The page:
If you haven’t heard of Moogfest yet you’re in for a treat: It’s like SXSW, Coachella, and TED Talks all rolled into one.
This April 23 through 27, music and tech lovers will descend upon Asheville, North Carolina for the 2014 iteration of Moogfest, a festival honoring the legacy of Dr. Robert Moog, the inventor of the Moog synthesizer.
During the day, attendees can check out panels and workshops, and at night they’re treated to some of the most innovative and exceptional electronic music artists in the industry.
After taking last year off, Moogfest is back, and the 2014 version of the fest is taking a more future-leaning approach than past years, according to Emmy Parker, Brand Director of Moog Music and Moogfest.
“This year we transformed the festival to better reflect the ethos of Moog Music by inviting some of the brightest and most forward-thinking minds and artists to explore how technology will enhance the way we creatively express ourselves in the next 50 to 100 years,” said Parker.
Since iQ by Intel last checked in on the fest in 2012, Moogfest has grown from a three-day event into a five-day affair, and it’s easy to see why. With dozens of panels, workshops, film screenings, installations, and performances, the festival is packed from beginning to end with exceptional programming.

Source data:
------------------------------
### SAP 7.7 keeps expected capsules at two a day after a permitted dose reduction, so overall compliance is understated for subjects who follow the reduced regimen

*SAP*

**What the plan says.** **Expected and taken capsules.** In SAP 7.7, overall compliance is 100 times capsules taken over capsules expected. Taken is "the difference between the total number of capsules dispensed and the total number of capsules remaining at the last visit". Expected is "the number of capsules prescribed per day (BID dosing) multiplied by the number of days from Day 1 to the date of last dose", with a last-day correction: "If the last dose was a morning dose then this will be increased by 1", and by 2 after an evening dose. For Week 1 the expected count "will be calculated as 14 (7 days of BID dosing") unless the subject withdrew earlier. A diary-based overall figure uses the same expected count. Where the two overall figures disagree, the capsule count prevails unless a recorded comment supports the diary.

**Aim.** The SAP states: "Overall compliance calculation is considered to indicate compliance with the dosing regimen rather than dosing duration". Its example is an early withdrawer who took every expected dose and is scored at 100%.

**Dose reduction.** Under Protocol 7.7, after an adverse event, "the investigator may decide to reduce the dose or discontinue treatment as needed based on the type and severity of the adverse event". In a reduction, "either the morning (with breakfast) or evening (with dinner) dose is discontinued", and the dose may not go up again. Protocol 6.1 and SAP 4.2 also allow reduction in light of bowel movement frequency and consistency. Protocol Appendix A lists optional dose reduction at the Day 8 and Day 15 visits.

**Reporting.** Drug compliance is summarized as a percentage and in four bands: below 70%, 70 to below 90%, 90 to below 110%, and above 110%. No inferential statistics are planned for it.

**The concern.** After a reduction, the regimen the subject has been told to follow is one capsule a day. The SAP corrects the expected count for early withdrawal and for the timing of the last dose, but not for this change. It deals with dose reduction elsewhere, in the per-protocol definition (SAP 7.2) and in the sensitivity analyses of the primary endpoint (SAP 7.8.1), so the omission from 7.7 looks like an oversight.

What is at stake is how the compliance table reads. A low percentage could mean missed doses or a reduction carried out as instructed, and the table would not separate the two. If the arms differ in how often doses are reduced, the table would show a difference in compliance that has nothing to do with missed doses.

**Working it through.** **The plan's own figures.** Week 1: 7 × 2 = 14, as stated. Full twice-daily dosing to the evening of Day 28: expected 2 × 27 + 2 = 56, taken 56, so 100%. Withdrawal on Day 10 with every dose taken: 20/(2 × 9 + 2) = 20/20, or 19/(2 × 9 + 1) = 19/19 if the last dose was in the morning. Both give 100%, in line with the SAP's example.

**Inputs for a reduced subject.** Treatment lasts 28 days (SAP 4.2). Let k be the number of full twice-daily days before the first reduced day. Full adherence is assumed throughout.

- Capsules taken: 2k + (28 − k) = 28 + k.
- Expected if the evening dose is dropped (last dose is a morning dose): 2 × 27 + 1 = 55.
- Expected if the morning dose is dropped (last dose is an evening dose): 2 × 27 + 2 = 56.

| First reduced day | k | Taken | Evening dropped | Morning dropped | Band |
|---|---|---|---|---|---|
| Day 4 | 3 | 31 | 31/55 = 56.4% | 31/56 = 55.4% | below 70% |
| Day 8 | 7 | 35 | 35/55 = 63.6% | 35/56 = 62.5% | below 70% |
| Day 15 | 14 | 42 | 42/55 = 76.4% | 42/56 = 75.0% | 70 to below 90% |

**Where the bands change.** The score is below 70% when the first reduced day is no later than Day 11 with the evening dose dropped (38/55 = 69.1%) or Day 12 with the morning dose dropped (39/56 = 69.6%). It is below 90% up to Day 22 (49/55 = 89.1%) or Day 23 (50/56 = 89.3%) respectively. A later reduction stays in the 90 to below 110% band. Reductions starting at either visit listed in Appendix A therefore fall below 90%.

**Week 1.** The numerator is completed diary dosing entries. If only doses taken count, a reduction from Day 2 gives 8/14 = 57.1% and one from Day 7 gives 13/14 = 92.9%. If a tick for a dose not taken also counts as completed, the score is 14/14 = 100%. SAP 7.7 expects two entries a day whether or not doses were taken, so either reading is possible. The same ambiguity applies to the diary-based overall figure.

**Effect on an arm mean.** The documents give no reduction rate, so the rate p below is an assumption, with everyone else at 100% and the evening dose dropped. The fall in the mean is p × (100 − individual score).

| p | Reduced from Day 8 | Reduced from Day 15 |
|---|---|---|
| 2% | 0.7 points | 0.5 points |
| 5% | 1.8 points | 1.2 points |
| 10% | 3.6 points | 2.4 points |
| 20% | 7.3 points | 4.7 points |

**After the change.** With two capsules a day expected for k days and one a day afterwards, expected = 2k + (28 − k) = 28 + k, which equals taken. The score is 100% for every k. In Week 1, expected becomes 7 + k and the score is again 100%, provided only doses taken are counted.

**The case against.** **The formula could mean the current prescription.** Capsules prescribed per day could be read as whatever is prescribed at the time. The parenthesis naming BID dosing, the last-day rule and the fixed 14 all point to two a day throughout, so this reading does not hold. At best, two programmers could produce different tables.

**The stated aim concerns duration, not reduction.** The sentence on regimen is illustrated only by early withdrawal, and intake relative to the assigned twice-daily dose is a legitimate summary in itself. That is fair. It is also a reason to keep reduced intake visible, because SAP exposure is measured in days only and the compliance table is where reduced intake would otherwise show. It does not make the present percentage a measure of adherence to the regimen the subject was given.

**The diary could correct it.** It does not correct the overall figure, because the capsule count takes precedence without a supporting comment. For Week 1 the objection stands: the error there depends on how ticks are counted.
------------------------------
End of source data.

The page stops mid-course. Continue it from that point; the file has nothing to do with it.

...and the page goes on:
To help you make the most of your time at Moogfest, take a look at some of the panels and performances that should be at the top of your to-do list.
Kraftwerk 3D Performance
Formed in Dusseldorf, Germany in 1970, Kraftwerk has been at the forefront of the electronic music scene for four decades, and in early 2014 the Grammy Academy honored the group’s contribution to the world of music with a Lifetime Achievement Award.
Kraftwerk’s legendary live performances feature self-made instruments, custom-built devices, and live improvisation, and the group’s three unique performances with 3D projections are the musical tent pole of this year’s Moogfest.
The Future of Creativity